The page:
While the protection of national security may be a legitimate aim, FICA contravenes the rule of law and the principles of legality, necessity and proportionality under international human rights law. Overbroad and ambiguous provisions draw within its scope a wide range of conduct, activities and communications “directed towards a political end in Singapore”. As a result, almost any form of expression and association relating to politics, social justice or other matters of public interest in Singapore may be ensnarled within the ambit of the legislation – making it difficult, in turn, for the average individual to reasonably predict with precision what conduct may fall foul of the law. Vague provisions also allow for unfettered executive discretion in interpretation and implementation of the law. Unlimited executive discretion – together with severe penalties under the law – can result in executive overreach into what it deems permissible as civic discussion and public debate. FICA also provides no mechanism for independent judicial oversight or provision of remedy where human rights violations occur as a result of the enforcement of its provisions. The law thus fails to provide for the least intrusive mechanisms to achieve its stated aim of protecting national security while greatly enhancing the risk of executive abuse.

    FICA empowers the Minister for Home Affairs to order the removal or disabling of online content – undermining the right to freedom of expression. The Minister is, for example, empowered to order publication of mandatory messages drafted by the authorities, ban apps from being downloadable in Singapore, and order disclosure of private communications and information, when the Minister “suspects or believes” that someone is undertaking or planning to undertake online communications activity “on behalf of a foreign principal”, and that it is in the “public interest” to act. The law makes it a criminal offence to undertake “clandestine” electronic communications on behalf of a foreign principal under certain circumstances, including when that activity “diminishes or is likely to diminish public confidence in (...) the Government or a public authority” or “is likely to be directed towards a political end in Singapore”. Activity “directed towards a public end” includes conduct influencing or seeking to influence government decisions or public opinion on matters of “public controversy” or “political debate” in Singapore. The government can also designate individuals as “politically significant persons” after which they can be required to follow strict limits on sources of funding and disclose all links with foreigners or foreign entities.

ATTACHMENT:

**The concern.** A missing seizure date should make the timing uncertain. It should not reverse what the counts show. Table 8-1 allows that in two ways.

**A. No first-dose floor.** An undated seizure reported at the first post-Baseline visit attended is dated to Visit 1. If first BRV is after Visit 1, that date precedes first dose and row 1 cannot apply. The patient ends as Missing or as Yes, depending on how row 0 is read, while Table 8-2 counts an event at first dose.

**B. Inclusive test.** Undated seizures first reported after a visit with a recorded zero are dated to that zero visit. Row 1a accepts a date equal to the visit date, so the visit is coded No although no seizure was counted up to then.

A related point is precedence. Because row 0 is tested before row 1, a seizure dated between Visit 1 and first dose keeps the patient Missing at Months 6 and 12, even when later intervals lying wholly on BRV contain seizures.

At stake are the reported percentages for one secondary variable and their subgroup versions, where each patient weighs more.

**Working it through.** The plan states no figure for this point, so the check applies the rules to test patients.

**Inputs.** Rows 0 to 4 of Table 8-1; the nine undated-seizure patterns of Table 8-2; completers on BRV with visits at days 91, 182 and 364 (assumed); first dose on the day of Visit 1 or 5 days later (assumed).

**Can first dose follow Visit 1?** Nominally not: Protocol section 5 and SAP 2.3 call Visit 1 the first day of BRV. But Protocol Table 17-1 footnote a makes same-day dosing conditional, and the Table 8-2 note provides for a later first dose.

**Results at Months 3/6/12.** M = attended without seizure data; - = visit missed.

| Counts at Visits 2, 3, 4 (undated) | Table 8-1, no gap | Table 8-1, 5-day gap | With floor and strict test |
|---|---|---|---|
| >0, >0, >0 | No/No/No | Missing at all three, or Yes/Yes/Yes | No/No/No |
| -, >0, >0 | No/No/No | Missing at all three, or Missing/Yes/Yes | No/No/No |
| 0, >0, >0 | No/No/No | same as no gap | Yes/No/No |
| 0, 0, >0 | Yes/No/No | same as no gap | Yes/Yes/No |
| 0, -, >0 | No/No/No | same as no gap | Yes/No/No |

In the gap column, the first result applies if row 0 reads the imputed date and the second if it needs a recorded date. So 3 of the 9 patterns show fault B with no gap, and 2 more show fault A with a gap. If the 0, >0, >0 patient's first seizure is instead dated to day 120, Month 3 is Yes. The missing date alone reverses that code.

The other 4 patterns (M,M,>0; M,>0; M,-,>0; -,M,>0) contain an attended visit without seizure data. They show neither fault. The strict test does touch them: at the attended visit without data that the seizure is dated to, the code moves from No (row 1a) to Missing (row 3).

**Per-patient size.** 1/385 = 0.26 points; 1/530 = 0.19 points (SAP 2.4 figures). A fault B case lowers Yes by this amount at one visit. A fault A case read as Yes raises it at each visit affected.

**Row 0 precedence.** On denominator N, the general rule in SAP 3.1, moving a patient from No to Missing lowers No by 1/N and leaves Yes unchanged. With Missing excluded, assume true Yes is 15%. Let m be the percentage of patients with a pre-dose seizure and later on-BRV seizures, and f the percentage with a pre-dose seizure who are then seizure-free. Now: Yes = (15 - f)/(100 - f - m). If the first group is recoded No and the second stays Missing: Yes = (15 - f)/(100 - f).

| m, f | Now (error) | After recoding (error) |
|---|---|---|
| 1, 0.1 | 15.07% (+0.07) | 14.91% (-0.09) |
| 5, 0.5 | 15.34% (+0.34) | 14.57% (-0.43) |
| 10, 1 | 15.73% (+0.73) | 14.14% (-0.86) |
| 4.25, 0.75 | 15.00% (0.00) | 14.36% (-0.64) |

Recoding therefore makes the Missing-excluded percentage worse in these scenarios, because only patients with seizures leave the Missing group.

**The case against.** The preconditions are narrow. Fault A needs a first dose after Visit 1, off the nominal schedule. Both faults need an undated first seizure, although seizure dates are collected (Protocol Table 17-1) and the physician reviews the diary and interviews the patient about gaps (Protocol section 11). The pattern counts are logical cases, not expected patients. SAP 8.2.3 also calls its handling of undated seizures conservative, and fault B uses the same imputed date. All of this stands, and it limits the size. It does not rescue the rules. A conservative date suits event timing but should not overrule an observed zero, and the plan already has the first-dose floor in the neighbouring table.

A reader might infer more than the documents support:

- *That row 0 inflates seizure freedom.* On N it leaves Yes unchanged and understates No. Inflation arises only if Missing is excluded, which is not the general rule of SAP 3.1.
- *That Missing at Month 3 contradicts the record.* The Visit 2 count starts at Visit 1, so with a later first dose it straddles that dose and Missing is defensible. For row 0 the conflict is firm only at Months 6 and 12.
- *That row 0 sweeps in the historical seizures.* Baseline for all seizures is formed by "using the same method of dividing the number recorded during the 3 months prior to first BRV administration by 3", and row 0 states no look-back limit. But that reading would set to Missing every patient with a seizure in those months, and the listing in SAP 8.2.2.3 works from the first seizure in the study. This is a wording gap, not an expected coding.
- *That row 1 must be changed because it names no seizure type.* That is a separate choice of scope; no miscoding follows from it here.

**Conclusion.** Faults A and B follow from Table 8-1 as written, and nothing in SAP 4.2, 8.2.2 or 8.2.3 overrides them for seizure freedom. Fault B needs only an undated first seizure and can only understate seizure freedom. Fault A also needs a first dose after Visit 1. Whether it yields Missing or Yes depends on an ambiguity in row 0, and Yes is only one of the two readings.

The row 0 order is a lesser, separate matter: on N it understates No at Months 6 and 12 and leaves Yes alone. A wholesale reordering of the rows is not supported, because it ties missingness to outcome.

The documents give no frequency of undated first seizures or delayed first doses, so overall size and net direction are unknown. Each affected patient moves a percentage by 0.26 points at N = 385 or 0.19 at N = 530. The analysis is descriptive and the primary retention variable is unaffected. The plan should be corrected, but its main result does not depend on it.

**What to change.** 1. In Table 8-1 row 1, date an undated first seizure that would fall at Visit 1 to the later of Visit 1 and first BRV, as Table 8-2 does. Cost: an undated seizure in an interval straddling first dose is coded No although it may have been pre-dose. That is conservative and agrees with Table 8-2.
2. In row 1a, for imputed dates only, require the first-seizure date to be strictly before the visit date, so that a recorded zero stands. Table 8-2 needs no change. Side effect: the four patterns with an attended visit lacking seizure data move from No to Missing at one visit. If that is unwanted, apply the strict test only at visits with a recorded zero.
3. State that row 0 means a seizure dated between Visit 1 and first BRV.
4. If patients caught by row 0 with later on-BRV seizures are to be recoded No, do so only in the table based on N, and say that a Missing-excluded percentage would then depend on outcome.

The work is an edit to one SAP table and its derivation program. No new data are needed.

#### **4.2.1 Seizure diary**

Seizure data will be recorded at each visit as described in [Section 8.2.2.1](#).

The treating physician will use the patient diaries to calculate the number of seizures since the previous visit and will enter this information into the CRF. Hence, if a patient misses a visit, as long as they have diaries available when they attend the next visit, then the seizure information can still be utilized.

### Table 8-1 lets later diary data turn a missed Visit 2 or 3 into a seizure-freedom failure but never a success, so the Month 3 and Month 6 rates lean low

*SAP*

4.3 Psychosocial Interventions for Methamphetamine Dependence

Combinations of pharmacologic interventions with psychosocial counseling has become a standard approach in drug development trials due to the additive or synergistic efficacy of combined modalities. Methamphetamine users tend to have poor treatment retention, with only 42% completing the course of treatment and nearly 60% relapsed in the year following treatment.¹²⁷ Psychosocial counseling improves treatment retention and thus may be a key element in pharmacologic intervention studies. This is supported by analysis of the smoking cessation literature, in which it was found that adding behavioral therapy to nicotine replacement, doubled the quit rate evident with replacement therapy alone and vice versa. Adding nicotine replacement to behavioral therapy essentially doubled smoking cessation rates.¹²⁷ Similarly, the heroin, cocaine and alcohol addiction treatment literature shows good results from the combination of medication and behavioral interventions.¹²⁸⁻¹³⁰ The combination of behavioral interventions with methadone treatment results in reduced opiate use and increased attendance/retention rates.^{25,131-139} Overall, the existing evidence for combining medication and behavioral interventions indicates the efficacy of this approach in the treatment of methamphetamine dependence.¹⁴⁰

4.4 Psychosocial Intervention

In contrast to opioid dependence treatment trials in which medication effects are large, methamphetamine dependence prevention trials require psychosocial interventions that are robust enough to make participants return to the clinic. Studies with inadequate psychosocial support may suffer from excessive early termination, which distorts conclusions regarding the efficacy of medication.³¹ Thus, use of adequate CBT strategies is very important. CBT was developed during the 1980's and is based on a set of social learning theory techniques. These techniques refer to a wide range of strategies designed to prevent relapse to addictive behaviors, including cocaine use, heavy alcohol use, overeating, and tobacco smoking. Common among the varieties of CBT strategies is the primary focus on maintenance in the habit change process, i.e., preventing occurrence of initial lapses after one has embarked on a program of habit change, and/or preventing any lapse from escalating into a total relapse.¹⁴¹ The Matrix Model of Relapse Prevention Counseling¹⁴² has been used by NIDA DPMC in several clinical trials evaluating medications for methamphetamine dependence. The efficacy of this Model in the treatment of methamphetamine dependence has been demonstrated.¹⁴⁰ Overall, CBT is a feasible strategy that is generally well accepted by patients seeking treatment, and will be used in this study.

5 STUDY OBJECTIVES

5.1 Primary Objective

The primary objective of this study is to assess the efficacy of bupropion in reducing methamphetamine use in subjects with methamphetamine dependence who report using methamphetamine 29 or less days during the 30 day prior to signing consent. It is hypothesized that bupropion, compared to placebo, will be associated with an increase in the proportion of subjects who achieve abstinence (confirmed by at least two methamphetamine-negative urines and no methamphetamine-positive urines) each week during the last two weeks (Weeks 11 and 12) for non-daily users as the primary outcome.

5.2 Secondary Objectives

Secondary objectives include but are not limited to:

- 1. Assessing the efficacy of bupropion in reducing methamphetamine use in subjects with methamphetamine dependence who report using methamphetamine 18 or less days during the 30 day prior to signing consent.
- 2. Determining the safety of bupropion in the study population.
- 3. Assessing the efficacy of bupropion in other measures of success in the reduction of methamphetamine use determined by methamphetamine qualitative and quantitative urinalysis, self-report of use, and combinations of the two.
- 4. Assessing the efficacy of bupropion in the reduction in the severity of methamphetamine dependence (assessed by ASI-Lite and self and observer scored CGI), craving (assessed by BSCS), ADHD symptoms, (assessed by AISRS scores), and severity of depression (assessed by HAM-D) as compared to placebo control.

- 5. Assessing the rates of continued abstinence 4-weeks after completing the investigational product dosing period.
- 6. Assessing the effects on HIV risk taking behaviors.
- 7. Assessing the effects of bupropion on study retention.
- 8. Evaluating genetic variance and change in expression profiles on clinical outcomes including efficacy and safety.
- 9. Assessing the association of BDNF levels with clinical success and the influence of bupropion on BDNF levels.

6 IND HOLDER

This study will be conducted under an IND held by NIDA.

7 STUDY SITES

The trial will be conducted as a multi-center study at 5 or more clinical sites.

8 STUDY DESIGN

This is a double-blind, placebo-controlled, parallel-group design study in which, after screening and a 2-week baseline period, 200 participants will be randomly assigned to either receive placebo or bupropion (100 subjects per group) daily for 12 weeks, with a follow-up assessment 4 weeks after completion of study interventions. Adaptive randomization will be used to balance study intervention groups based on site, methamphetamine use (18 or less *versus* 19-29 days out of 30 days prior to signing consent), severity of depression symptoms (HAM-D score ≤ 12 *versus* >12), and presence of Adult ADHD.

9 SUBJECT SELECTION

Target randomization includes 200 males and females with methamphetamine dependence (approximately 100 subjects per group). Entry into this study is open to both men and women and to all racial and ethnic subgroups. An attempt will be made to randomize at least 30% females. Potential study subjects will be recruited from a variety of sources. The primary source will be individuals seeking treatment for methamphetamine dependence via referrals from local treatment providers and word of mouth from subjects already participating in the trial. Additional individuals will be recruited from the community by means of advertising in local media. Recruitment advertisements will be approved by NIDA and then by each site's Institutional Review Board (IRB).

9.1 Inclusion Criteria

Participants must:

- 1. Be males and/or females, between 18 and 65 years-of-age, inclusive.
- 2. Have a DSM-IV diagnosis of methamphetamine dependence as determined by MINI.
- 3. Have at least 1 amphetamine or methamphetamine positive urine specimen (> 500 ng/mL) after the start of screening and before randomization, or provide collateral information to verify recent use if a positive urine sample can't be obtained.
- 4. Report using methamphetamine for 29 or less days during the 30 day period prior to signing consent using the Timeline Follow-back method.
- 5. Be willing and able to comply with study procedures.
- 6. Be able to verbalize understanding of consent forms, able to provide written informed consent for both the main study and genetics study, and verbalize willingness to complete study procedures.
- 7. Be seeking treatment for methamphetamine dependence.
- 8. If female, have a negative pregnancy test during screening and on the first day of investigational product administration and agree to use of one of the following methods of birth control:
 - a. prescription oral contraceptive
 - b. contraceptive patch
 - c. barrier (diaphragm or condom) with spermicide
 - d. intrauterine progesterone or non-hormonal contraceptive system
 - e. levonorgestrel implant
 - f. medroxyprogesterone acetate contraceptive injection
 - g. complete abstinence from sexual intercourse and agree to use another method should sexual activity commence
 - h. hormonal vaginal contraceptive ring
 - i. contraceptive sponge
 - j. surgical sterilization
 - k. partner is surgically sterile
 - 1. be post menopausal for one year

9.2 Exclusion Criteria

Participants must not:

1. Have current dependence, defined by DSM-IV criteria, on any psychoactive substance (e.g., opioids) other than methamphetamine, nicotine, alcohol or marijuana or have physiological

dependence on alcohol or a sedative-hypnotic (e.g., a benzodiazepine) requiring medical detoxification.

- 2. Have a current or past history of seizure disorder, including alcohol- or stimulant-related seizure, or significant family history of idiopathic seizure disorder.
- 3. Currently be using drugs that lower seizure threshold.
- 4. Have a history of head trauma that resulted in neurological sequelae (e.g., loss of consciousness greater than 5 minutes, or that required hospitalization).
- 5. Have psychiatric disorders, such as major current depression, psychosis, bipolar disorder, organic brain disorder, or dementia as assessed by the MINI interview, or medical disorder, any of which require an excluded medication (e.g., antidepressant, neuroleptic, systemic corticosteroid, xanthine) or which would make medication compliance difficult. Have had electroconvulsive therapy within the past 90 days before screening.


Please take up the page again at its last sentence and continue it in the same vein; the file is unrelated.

FICA’s provisions can also facilitate violations of the rights to freedom of association and participation in public affairs. “Conduct” committed in connection with a “foreign principal” and “directed towards a political end in Singapore” is criminalized where this involves “covert” communication or “deception” – which is defined as including any “deliberate” use of “encrypted communication platforms”. The expansive and vaguely worded definition of activities “directed towards a political end” can cover a broad range of activities – including social justice advocacy, artistic commentary, academic research, social enterprise or journalistic reporting – carried out by, among others, members of civil society, academia, media, the arts and industry. Meanwhile, the overbroad configuration of connection with a “foreign principal” as “arrangements” with any “foreigner” or “non-Singapore registered entity” that can be “written or unwritten” brings within the law’s remit nearly all forms of cross-border collaboration or engagement. Use of “encrypted platforms” as a reflection of “covert” communications also allows for criminal intent to be inferred from a wide range of modes of communications via modern electronic devices and platforms – including through encrypted messaging and email services; and the use of online platforms through secure connection services, such as virtual private networks (VPNs).

    FICA will disproportionately impact members of civil society, independent journalists, academics, researchers, artists, writers and other individuals who express opinions, share information and collaborate to advocate on socio-political issues and matters of public interest. As their work can involve critical opinions and is often underpinned and supported by cross-border collaboration, research and funding, they are exposed to increased scrutiny and sanctions under FICA. The issues on which they work will also come under increased State oversight and control. Executive oversight and control can, in turn, infringe not only their rights to freedom of expression and association but the rights of other individuals in Singapore who rely on their work to participate in public affairs, which includes conduct of citizens to “exert influence through public debate and dialogue with their representatives or through their capacity to organize”.

    Severe penalties under FICA are disproportionate. In addition, many of those penalties may be imposed without adequate independent oversight or remedy in case of human rights violations, which can result in a chilling effect on civic space and discussion. Directions can be issued by the authorities to censor, restrict or block access to online content, accounts, services, apps or locations deemed to violate the law. The law also allows for the authorities to designate “politically significant” individuals and entities and order them to “disclose foreign affiliations” and “arrangements” or to end “reportable arrangements”. However, there is a lack of independent oversight over these restrictions and designations. These directions may only be appealed to a Reviewing Tribunal appointed by the President on advice of the Cabinet, and decisions made by this Tribunal cannot be appealed to the High Court except for non-compliance with procedural requirements. Further, individuals can face criminal sanctions under the law for “clandestine foreign interference by electronic communications activity” and non-compliance with directions, which may result in steep fines and imprisonment terms. These criminal offences are arrestable and non-bailable.